We did eat at a lovely restaurant in a two-hundred-year-old courtyard nearby. I’m sorry I forgot the name, but it was right next door to the Flower and Bird market. They did a wonderful smattering of traditional Yunnan dishes and it’s always cool to eat in a centuries-old house.
The old town also seems to be the place to go for nightlife in downtown Kunming. Some of those old buildings are stuffed with hip bars and clubs. We stopped by a little place and the waiter had long pink hair and black fingernails. They supposedly do all vinyl listening parties some nights, but we only heard generic pop music while we were there.
When the city gets too hip for you, you can always head for the hills. Called Xishan in Chinese, the Western Hills Scenic Area might be the closest thing to a heavy-hitting tourist attraction in Kunming.
You can get to the hills by metro or by a relatively cheap taxi. You then take a cable car up the mountain, where there are a few paved trails to choose from. Be warned, the signs can be a little confusing, and the area is crowded with tour groups. It’s still pretty cool.
Some 300 years ago, some crazy Taoist priest got the idea to carve a trail and some shrines into the side of one of the mountain cliffs overlooking Dianchi lake. Now tourists walk down hundreds of steep, winding steps, passing various shrines built into the cliffside. Eventually, the trail leads to the “Dragon Gate” that’s said to be good luck. The trails can be a little claustrophobically packed at times, but it’s still a cool way to hike down the mountain.
Remember the confusing signage I mentioned? We ended up going back up the mountain instead of down, wandering up the twists and turns through the “mini-stone forest” to the mountain’s peak. We rested there a while, admiring the dramatic views until the thunder started.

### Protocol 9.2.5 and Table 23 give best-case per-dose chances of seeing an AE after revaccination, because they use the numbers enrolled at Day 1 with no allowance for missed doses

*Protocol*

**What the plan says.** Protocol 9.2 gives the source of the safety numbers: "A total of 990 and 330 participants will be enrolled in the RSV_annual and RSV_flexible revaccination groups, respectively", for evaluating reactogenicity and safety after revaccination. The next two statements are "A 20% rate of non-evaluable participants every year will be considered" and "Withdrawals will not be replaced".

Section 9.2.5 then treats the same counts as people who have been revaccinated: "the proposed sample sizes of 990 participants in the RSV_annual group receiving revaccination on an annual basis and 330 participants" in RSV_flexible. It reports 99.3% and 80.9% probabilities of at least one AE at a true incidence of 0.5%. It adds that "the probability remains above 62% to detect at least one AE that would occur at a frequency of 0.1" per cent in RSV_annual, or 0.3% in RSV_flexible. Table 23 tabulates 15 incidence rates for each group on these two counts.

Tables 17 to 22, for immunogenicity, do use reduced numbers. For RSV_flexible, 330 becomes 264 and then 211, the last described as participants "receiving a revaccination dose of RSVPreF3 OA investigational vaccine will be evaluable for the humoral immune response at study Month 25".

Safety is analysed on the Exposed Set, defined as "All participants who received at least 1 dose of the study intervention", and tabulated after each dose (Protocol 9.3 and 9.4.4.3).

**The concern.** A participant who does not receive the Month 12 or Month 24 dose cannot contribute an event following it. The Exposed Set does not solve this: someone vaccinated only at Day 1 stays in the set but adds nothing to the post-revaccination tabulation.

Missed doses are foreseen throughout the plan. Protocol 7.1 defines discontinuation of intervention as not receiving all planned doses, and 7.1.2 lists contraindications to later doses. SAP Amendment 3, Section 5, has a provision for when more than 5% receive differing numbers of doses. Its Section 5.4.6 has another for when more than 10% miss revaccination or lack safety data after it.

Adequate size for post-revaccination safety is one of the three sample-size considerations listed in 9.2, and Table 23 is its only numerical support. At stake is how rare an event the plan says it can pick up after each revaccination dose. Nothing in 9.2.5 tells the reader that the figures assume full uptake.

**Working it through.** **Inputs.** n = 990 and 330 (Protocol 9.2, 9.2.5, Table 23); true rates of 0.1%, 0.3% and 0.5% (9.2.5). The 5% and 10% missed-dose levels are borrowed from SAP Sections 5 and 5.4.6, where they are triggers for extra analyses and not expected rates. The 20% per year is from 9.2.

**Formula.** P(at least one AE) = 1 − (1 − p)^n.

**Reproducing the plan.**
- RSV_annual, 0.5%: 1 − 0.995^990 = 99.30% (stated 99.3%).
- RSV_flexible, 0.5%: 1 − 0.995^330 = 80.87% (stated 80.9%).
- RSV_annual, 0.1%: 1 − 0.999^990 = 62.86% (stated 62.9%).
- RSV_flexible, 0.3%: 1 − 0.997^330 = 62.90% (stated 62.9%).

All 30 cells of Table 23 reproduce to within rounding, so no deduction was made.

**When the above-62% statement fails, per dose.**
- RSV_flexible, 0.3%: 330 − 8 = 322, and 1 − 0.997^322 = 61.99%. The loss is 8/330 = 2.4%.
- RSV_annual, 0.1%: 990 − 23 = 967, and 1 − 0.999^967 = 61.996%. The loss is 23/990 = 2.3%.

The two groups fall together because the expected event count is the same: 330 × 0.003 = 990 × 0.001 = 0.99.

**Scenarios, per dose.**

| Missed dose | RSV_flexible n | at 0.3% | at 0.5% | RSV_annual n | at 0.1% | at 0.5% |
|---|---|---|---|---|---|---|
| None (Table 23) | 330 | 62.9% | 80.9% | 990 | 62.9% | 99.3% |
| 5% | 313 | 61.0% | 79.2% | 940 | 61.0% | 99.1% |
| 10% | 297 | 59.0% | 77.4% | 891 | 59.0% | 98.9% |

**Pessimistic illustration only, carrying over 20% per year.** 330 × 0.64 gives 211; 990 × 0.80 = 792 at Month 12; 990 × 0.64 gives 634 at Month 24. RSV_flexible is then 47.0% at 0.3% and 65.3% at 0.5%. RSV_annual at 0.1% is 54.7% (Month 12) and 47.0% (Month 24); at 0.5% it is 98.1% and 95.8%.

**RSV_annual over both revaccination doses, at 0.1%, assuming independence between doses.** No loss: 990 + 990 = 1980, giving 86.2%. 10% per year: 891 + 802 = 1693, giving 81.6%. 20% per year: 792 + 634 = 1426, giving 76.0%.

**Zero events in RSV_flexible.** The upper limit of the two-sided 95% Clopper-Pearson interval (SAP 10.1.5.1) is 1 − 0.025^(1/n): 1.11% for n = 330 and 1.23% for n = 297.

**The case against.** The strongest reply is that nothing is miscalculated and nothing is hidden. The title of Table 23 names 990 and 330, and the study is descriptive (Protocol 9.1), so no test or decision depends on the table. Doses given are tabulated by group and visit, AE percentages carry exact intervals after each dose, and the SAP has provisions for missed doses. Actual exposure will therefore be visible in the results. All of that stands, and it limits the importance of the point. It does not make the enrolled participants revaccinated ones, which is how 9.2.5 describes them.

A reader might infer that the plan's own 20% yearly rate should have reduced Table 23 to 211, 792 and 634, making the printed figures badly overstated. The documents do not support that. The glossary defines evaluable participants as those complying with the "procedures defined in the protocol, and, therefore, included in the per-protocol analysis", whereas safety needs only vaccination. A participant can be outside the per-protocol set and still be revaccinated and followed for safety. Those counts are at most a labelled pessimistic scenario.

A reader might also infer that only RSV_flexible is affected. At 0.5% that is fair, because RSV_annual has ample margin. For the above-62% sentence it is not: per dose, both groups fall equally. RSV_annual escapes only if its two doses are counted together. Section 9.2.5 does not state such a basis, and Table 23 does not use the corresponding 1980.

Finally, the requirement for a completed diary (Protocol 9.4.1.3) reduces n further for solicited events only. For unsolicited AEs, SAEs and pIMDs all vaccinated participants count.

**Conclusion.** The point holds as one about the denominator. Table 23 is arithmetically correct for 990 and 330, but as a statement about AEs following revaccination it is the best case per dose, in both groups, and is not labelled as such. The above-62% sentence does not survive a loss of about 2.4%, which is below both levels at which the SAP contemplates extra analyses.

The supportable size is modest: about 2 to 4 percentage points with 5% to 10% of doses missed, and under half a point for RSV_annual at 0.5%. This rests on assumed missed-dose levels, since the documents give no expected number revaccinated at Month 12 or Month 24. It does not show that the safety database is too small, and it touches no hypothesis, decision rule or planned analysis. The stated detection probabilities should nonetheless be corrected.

After we scrambled back down to the cable car station, we found they’d shut down the cable cars. At this point, we’d been walking around this damn mountain for hours and were exhausted. But there was nothing else to do. We had to go back through the Dragon Gate and make our way down the mountain again on foot.
I guess the Dragon Gate really was lucky since it really didn’t start downpouring until we were almost at the bottom.
Crossing the Bridge Noodles
We came back to the city from the Western Mountains soaked and kind of chilly. Thankfully, Kunming has the perfect dish for this situation: Crossing the Bridge Noodles
The restaurant gave us a big bowl of boiling, peppery rich broth as well as wooden trays filled with an assortment of ingredients: chicken, shrimp, vegetables, and so on. And a big serving of noodles of course. You then dump everything into the broth and let it cook at your table.
According to legend, the dish comes from some time back in the day when some guy was studying for his imperial examination on an island somewhere. His wife would cross the bridge to bring him his lunch every day, but she found that the noodles were too soggy by the time she got to the end of the island.
So, she came up with the idea of carrying the broth and the ingredients separately so that her husband could have some nice, non-soggy, noodles while he studied. Seems like she was the smart one in the family if you ask me.
Either way, Crossing the Bridge Noodles are the perfect dish for Kunming’s cool climate. Especially after climbing down the side of a mountain cliff in the rain.
Kunming has other treasures aside from the noodles, the mountains, the old town, the temple, and the park. We didn’t see them all, because we were trying to cram in a lot of places in a two-week trip. However, if you have more time, I’ve heard good things about the Stone Forest, Bamboo Temple, and the Nationalities Museum.
The city is most definitely worth a stop during a visit to Yunnan. There’s a lot more to Kunming than the weather.